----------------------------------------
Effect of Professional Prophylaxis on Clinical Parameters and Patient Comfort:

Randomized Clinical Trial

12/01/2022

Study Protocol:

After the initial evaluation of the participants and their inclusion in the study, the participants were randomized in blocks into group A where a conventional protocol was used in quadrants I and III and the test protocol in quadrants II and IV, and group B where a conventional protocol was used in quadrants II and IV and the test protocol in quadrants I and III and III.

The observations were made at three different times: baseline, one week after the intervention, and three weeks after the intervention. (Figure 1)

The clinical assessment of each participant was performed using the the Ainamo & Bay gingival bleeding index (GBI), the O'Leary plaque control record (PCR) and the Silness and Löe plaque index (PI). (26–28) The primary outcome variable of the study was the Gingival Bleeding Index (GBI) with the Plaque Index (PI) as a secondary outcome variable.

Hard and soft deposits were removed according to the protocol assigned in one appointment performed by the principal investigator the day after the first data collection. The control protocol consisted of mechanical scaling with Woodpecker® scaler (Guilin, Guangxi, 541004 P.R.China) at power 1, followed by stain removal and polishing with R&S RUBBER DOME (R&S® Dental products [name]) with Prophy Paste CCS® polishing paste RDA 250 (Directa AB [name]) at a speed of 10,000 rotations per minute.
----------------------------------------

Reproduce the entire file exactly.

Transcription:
Effect of Professional Prophylaxis on Clinical Parameters and Patient Comfort:

Randomized Clinical Trial

12/01/2022

Study Protocol:

After the initial evaluation of the participants and their inclusion in the study, the participants were randomized in blocks into group A where a conventional protocol was used in quadrants I and III and the test protocol in quadrants II and IV, and group B where a conventional protocol was used in quadrants II and IV and the test protocol in quadrants I and III and III.

The observations were made at three different times: baseline, one week after the intervention, and three weeks after the intervention. (Figure 1)

The clinical assessment of each participant was performed using the the Ainamo & Bay gingival bleeding index (GBI), the O'Leary plaque control record (PCR) and the Silness and Löe plaque index (PI). (26–28) The primary outcome variable of the study was the Gingival Bleeding Index (GBI) with the Plaque Index (PI) as a secondary outcome variable.

Hard and soft deposits were removed according to the protocol assigned in one appointment performed by the principal investigator the day after the first data collection. The control protocol consisted of mechanical scaling with Woodpecker® scaler (Guilin, Guangxi, 541004 P.R.China) at power 1, followed by stain removal and polishing with R&S RUBBER DOME (R&S® Dental products [name]) with Prophy Paste CCS® polishing paste RDA 250 (Directa AB [name]) at a speed of 10,000 rotations per minute.